Aegon: House of Lords defeats the government in voting to maintain the earnings element of the state pension triple lock

Photo of Steven Cameron
Steven Cameron, Pensions Director at Aegon.

The House of Lords has defeated the government in voting to maintain the earnings element of the state pension triple lock. Baroness Ros Altmann proposed the amendment to the social security legislation that sought to overturn a government decision to suspend the triple lock for one year, replacing it with a less generous ‘double lock’ and meaning the state pension would rise by September’s CPI rate of 3.1%. The legislation will now go back to a vote in the House of Commons.

Steven Cameron, Pensions Director at Aegon, comments:

“Most would agree maintaining the state pension triple lock in its unadjusted form would fail the test of intergenerational fairness, granting pensioners an unrealistic increase of over 8% resulting from distortions in earnings growth figures during the pandemic. But during a period of economic volatility and inflation expected to average 4% over the coming year, it’s becoming increasingly clear that the government may have been too hasty to pull the trigger on the triple lock entirely.

“With the earnings distortions evident over the spring and early summer, we alongside many pensions experts offered suggestions for a fairer approach, allowing the government to keep its manifesto commitment of maintaining the spirit of the triple lock while ensuring pensioners aren’t left out in the cold. These include smoothing out increases in earnings over a two or three year period or basing the increase on an earnings growth figure calculated by the official statisticians with the pandemic distortions stripped out.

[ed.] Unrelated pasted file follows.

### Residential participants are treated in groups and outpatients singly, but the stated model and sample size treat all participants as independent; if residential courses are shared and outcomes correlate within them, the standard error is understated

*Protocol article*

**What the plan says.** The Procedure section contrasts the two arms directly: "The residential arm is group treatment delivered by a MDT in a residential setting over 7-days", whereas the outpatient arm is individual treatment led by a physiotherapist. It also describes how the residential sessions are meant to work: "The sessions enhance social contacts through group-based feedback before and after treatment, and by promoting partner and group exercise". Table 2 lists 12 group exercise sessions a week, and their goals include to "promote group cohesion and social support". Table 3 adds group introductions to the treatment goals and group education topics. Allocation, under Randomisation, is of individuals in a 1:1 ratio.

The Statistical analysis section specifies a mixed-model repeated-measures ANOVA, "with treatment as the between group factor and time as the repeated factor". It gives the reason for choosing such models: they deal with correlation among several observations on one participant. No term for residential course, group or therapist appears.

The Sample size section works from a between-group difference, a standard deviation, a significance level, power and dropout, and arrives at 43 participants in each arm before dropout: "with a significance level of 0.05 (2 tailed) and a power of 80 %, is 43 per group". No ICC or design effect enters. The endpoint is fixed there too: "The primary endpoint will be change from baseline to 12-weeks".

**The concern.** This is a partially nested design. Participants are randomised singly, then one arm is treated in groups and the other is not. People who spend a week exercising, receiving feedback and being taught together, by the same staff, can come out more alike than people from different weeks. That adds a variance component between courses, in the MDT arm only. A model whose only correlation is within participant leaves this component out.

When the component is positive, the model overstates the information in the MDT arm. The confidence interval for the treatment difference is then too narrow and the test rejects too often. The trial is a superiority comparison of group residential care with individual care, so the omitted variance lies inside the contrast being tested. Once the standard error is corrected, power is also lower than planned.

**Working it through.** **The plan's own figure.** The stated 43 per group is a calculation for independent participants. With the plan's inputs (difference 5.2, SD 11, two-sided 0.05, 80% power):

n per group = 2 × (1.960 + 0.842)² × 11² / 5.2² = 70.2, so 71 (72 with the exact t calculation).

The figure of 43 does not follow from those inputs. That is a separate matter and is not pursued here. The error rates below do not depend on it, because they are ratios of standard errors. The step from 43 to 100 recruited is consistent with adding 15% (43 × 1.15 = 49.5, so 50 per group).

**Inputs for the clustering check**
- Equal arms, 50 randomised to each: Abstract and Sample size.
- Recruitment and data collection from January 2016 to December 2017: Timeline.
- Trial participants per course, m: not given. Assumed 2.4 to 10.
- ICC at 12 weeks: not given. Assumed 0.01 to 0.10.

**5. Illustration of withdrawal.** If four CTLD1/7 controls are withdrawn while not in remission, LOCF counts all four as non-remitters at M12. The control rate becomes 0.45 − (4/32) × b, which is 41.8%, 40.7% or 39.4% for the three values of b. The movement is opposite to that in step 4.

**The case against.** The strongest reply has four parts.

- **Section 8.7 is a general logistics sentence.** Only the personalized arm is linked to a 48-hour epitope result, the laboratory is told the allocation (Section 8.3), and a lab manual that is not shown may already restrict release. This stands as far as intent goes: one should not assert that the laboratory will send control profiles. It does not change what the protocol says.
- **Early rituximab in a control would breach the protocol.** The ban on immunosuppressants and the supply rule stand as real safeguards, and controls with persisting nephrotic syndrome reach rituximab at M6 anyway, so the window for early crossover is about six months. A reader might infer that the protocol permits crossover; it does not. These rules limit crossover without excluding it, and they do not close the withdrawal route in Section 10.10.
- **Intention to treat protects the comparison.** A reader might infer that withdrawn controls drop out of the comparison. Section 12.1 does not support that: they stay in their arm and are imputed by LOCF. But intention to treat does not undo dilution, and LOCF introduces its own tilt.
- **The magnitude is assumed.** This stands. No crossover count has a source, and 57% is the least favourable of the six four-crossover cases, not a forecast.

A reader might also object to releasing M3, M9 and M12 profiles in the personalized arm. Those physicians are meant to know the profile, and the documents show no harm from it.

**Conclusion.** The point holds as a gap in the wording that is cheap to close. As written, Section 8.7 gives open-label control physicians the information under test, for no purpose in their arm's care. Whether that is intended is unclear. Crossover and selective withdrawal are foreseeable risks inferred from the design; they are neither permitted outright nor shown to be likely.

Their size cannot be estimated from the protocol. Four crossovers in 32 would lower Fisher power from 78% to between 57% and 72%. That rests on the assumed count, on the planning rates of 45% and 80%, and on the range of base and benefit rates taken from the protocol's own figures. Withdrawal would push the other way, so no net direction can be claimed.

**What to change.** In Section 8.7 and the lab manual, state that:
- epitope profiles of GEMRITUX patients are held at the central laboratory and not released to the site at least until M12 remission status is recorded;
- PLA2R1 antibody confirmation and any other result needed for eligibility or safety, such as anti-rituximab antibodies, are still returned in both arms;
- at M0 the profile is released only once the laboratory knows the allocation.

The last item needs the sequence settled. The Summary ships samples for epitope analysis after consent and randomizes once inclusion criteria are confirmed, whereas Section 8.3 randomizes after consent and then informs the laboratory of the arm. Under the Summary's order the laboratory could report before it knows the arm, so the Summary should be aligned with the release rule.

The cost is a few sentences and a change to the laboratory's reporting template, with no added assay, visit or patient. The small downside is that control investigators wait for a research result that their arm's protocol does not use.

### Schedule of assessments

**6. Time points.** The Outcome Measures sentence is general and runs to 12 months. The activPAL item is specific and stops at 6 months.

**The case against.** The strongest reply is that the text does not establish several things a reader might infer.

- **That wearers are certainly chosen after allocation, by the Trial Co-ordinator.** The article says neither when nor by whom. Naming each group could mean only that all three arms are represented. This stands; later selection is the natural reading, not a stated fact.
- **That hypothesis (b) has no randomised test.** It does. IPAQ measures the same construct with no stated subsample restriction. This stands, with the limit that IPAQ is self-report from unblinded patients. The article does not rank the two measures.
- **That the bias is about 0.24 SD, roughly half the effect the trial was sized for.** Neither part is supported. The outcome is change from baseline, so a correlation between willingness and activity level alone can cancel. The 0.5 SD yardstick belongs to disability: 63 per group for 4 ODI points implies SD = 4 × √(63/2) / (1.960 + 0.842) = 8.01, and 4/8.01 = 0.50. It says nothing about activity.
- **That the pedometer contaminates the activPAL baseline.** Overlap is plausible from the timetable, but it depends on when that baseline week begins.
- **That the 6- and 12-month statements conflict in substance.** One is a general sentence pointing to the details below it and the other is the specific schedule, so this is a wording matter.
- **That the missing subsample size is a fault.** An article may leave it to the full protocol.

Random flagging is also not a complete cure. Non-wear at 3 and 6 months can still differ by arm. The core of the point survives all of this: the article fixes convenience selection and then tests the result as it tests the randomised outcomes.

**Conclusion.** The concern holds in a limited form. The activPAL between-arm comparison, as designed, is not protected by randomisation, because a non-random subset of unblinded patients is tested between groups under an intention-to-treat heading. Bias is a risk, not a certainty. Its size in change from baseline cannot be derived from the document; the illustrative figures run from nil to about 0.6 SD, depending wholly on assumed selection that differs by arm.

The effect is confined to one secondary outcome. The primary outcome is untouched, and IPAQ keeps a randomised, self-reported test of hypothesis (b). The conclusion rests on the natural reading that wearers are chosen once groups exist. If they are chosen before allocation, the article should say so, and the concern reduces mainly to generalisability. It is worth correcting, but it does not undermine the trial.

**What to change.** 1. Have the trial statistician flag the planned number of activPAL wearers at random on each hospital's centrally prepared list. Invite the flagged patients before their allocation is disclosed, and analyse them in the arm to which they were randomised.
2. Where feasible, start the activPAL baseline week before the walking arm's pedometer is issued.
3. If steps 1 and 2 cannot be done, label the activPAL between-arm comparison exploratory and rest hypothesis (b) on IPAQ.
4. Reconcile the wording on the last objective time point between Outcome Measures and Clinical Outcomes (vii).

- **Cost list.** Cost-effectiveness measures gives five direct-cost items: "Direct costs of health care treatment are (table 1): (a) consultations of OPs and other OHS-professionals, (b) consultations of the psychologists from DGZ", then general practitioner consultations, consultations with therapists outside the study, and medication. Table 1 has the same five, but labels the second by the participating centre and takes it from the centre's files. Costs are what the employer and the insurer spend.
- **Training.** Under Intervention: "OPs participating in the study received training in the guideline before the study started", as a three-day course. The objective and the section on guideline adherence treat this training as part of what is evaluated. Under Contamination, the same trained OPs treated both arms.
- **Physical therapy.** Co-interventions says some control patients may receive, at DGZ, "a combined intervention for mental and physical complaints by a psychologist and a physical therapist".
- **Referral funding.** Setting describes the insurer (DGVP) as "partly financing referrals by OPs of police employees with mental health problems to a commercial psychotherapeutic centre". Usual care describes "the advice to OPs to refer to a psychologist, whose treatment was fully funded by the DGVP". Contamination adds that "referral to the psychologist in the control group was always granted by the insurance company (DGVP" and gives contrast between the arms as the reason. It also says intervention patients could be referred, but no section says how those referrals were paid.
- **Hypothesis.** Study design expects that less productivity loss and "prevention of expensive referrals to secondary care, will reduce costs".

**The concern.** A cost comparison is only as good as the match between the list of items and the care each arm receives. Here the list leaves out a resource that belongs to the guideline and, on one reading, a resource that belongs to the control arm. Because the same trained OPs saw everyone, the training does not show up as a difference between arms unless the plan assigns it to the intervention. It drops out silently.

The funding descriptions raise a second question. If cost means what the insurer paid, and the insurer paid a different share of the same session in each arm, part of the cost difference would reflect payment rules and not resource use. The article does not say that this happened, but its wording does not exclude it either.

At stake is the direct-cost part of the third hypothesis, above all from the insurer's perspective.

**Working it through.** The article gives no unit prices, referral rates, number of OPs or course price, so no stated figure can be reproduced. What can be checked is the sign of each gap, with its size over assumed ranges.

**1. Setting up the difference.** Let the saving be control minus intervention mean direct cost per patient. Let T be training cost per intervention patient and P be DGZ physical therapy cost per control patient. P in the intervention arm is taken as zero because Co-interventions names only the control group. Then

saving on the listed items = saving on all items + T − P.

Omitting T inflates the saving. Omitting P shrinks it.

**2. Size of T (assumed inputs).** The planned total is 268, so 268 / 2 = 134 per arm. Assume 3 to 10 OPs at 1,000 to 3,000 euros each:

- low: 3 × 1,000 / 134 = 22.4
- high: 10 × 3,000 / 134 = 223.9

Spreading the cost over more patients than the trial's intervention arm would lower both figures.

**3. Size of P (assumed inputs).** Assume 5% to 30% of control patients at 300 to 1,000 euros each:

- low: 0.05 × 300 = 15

“While 8.3% continues to look extremely generous, 3.1% is now looking harsh against the broad acceptance we’ll see sharp winter rises in the cost of living as well as in heating costs which disproportionately affect pensioners. The vote on the triple lock will now go back to the government where MPs may now be persuaded to look again at a fairer middle ground.”

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